Cadet Midshipwoman -

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Cadet Midshipwoman

The Confederacy: Sydney Chambers
Sydney Chambers:



The first of several novellas (short novels)
covering Sydney's career before she becomes Captain


Cadet Midshipwoman Sydney Chambers caught herself fidgeting. Again.
It was pages on the reader she held beginning to turn on their own that caught her attention, page turns caused by the mindless tapping of her fingers. With a flash of irritation, forced herself to be still. It wasn’t the first time during the routine, two-hour, shuttle cruise, that she had found herself edging into a mild state of physical agitation … which was the source of her growing annoyance. There was no obvious reason, no clear underlying cause, for her to feel in any way distressed. Her presence on the shuttle was, in fact, a form of reward for four long years of achievement.
The Terran Space Military Academy was noted Confederacy-wide for its academic excellence, to say nothing of the prime physical condition of its graduates — or in Sydney’s case, soon-to-be graduates — and Sydney Chambers had repeatedly proven herself the best of the best among those Cadets and Cadet Midshipmen and Midshipwomen attending the Academy. Her imminent responsibilities as valedictorian at the approaching graduation ceremony was proof enough of that; the Graduation Valedictorian was, after all, a position determined by a combination of academic rank and conditioning, and for the entire term of her Academy attendance, Sydney had ranked first in both areas … a rare, if not unprecedented, feat.
Of course, Sydney considered none of this as she once more checked the time remaining before her shuttle’s ETA at Terra Station Three. Her term at TSM Academy was, for all intents and purposes, complete, all courses finished, all exams aced. All that remained was graduation, in just over a month’s time … plus, the reason for her presence on this particular shuttle trip: her fourth, and final, Middy Cruise.
Very few Cadet Midshipmen qualified for a fourth Middy Cruise. The cruises were designed, for the most part, for underclassmen: first-, second-, and third-year, students, with an eye to familiarizing them with the realities of service on space vessels of the Terran Space Military. The vast majority of Cadet Midshipmen were assigned billets on actual ships-of-the-line, serving out their three-week cruises by performing the drudge work that naval vessels of all types — and of all eras — offered aplenty. Indeed, all first-year Cadets spent their cruises in this fashion, for multiple reasons. Sydney had done so and, with the clarity of hindsight, considered herself the better for having had the experience.
But after that first year, the best of each class were treated to a somewhat different experience. TSM Academy maintained a half-dozen older, yet still mission-worthy, corvettes; the cream of the Academy’s students were assigned to crew those vessels and given assignments designed to stretch the training and abilities of those crews: missions important to the Confederacy, yet too off-beat or small to draw ships of the line from their regular stations. Two hundred and forty students — roughly a quarter of those second-year students in the Academy’s Naval subdivision — were billeted as enlisted crew on these cruises. Sixty third-year Naval students were assigned as the ships’ officers. As for fourth-year students …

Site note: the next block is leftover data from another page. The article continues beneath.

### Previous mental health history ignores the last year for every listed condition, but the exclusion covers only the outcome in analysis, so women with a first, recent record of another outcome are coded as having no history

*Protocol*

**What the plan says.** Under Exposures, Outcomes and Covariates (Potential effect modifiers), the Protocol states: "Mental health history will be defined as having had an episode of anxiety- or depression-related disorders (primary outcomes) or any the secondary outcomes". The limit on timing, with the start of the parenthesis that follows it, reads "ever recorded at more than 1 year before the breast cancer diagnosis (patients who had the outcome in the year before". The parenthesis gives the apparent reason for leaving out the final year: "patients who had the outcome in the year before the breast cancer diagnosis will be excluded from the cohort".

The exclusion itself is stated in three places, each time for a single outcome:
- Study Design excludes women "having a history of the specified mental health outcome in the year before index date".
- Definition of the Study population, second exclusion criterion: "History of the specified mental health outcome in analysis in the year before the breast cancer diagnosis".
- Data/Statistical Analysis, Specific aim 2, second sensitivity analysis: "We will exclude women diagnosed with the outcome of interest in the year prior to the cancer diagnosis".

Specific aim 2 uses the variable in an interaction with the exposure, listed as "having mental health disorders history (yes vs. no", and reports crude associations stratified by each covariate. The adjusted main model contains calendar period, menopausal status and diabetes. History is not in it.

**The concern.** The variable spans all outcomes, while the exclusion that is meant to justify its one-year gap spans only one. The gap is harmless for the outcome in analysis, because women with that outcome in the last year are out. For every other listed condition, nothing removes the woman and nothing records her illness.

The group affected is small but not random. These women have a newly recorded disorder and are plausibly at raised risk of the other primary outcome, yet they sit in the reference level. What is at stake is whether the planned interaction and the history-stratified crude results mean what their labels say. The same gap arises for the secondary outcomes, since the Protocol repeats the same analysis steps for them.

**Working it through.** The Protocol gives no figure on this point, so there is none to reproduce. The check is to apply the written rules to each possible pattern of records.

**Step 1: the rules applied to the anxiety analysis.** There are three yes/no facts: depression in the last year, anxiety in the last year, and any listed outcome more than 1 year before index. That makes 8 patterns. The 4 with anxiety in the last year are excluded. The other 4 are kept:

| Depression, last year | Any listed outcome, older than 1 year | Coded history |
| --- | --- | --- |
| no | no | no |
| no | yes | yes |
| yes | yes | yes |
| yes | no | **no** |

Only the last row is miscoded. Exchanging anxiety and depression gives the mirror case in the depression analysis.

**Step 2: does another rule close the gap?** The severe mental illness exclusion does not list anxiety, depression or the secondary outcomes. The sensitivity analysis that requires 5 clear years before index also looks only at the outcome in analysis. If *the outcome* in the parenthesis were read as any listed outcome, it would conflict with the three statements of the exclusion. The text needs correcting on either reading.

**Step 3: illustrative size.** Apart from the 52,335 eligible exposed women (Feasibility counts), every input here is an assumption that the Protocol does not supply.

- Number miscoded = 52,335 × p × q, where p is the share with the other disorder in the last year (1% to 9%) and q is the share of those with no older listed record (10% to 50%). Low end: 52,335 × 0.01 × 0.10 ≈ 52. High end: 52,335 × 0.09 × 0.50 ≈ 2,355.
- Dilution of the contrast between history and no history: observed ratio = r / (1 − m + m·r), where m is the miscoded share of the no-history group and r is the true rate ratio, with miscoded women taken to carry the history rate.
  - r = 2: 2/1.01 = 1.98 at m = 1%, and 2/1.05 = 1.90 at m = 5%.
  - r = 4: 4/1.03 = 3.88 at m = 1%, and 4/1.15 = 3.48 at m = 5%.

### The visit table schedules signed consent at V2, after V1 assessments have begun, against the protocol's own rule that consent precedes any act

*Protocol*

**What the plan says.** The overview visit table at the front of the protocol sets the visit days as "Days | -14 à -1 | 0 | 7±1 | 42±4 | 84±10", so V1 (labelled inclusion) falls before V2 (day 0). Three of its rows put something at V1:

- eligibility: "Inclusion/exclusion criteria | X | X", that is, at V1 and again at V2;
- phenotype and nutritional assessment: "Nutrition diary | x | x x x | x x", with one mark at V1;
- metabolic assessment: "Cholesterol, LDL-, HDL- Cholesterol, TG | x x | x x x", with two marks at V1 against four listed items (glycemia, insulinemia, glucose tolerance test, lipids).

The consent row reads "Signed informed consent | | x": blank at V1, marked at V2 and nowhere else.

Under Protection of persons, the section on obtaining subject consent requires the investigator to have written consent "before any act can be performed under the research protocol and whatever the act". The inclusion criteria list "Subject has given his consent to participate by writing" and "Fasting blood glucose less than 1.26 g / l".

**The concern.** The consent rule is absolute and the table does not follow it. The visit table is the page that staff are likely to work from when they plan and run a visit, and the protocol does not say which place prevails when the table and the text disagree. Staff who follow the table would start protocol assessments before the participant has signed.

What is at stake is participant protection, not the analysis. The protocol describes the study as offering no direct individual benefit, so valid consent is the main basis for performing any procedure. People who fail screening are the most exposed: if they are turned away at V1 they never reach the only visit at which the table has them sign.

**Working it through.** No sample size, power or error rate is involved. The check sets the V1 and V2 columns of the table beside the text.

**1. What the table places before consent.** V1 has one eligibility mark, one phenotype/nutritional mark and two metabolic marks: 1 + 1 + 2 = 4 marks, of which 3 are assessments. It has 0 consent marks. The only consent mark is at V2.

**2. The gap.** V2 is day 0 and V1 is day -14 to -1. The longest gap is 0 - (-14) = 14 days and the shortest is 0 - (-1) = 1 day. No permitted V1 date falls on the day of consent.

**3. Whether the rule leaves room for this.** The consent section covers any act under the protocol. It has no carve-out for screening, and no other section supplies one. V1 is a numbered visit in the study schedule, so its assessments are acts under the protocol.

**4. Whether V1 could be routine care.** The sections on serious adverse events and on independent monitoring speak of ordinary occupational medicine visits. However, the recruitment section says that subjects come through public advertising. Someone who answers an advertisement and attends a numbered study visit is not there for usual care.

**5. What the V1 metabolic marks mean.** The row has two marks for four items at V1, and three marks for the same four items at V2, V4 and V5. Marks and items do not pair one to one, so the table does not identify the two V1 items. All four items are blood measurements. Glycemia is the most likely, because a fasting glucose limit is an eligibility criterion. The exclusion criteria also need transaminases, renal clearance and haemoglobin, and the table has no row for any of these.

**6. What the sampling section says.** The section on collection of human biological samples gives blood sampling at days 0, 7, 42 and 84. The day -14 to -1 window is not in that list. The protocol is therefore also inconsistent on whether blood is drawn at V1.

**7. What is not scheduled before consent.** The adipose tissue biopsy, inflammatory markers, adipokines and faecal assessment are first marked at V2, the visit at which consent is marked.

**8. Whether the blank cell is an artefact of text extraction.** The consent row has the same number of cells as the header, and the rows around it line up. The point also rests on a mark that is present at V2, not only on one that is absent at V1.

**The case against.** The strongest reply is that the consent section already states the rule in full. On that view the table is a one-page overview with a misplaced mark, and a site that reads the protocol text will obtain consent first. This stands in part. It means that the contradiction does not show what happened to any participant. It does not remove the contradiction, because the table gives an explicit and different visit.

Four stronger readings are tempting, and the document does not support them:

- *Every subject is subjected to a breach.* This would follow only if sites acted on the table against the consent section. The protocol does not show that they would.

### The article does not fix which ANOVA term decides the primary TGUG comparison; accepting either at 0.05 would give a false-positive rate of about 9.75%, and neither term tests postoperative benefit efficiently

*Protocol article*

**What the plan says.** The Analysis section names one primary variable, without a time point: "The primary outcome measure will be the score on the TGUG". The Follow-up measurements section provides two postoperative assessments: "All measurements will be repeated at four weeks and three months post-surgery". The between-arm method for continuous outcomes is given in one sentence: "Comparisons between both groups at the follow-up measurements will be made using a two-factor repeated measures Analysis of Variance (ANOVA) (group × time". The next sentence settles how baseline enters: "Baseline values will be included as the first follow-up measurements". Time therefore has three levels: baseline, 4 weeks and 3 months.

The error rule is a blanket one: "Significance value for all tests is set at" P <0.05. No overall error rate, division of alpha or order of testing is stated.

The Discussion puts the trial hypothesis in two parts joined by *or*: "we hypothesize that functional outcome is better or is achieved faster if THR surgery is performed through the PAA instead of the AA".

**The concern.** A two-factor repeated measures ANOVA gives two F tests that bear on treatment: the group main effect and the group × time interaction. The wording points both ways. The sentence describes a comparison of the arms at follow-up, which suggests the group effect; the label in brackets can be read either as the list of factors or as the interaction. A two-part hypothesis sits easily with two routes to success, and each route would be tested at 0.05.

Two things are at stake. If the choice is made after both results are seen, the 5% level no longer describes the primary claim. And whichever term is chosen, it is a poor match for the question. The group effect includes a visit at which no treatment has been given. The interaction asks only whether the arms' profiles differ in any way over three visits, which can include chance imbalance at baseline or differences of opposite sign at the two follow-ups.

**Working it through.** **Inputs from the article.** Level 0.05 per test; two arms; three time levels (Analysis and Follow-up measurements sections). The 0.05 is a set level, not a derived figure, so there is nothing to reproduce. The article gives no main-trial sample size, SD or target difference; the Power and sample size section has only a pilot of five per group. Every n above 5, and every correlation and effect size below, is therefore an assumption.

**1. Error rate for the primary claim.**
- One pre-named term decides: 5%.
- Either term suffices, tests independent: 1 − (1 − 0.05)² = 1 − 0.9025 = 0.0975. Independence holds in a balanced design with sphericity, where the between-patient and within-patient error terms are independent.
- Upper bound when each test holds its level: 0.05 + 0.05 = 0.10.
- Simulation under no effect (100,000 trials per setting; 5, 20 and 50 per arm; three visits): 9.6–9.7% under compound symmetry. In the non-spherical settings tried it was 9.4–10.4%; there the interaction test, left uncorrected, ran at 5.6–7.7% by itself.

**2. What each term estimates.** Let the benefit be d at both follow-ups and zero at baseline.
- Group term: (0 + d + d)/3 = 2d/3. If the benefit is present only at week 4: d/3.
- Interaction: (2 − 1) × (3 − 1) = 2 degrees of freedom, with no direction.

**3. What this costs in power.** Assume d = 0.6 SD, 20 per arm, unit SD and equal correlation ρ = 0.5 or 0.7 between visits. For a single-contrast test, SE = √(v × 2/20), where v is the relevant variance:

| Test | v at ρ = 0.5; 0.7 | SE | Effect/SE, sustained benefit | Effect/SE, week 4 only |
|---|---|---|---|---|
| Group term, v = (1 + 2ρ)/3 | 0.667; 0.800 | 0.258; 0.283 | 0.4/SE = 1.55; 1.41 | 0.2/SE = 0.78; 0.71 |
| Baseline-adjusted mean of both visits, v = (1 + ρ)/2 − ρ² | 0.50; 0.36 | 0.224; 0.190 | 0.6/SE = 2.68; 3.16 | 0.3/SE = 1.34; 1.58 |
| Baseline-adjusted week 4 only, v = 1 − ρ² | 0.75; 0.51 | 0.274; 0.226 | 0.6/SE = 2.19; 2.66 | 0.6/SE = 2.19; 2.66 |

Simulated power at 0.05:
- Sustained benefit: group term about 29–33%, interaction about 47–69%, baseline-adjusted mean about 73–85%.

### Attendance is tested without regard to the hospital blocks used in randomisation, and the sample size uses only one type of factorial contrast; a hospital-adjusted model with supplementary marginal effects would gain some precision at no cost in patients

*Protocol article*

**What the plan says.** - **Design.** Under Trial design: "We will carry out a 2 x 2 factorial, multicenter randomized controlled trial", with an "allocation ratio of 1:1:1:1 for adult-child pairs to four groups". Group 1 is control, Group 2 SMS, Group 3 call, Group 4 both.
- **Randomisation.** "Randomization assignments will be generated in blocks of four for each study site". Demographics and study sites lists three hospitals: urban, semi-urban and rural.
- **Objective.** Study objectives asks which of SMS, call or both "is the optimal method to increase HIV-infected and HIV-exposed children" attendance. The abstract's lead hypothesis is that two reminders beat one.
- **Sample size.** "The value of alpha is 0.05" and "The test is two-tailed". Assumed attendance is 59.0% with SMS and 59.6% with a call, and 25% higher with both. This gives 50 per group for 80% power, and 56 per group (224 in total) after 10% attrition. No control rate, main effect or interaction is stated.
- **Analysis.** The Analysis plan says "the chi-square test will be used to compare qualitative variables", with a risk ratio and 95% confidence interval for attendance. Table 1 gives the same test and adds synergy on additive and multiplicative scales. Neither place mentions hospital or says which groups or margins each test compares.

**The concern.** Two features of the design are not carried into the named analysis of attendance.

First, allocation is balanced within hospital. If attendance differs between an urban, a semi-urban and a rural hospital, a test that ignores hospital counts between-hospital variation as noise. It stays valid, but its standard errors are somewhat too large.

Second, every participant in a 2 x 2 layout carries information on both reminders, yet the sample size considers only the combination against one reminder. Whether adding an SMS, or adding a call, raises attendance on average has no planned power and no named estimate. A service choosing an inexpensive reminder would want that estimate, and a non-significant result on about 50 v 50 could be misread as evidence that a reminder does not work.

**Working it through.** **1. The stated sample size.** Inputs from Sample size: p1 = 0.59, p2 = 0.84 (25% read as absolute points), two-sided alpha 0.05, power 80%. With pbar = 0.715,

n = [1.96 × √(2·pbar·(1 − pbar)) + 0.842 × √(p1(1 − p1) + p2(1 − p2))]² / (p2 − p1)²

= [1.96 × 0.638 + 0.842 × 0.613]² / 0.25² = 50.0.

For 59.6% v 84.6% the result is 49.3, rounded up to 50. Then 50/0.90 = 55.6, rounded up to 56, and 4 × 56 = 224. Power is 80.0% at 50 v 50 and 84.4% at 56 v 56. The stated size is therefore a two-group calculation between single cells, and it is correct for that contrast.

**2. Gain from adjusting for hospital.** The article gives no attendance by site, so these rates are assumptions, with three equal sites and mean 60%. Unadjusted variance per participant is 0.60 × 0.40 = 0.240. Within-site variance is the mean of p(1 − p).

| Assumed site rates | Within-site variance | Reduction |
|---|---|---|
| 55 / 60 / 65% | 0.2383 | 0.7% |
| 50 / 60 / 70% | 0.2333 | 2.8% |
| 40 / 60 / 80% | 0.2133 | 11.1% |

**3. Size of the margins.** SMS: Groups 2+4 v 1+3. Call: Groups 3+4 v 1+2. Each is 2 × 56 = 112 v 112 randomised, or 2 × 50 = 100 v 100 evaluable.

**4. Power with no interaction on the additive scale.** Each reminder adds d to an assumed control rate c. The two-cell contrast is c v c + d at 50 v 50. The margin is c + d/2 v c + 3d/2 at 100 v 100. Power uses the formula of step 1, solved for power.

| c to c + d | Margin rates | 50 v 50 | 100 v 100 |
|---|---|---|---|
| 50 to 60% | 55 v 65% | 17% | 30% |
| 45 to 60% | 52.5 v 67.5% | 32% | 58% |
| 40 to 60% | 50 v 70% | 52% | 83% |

Only the top six academic achievers ready to graduate were rewarded with a fourth Middie cruise — rewarded for their achievements with a chance at actual command experience by being billeted as First Officer on their chosen mission. Sydney, as Naval Valedictorian, as well as the Academy’s Naval salutatorian, were given their choice of the six missions; the four other top fourth-year students were randomly assigned to the remaining Academy vessels. Each of the six ships was commanded by a seasoned officer. In the case of Sydney’s chosen mission, the captain was an actual Captain, Francis O’Flannery, whose current assignment was professor of tactics at TSM Academy.
Though pleased to find O’Flannery as her captain, his posting hadn’t affected Sydney’s choice; the missions were listed with no reference to participating personnel and only the most general reference to functional orders. It happened, though, that O’Flannery’s classes were some she had particularly enjoyed. Additionally, the Captain had impressed her with an agile mind and a keen grasp of tactics.
In short, Sydney was headed for what was essentially an academic victory lap … yet she couldn’t manage to shake the feeling that something was off. She had reviewed her qualms over and over and there was nothing she could put a finger on, but the continuing itch of misgiving was driving her to distraction.
The mission itself — a precis of which was on the reader she had been studying when her nerves had offered their internal tap-dance — was theoretically straight forward: investigate a star system that, despite its close proximity to Sol, hadn’t yet been surveyed. In fact, the system had barely been approached due to the presence of a hyperspace anomaly dangerous enough to be assigned a “DO NOT ENTER” Delta-Epsilon status on military as well as civilian charts.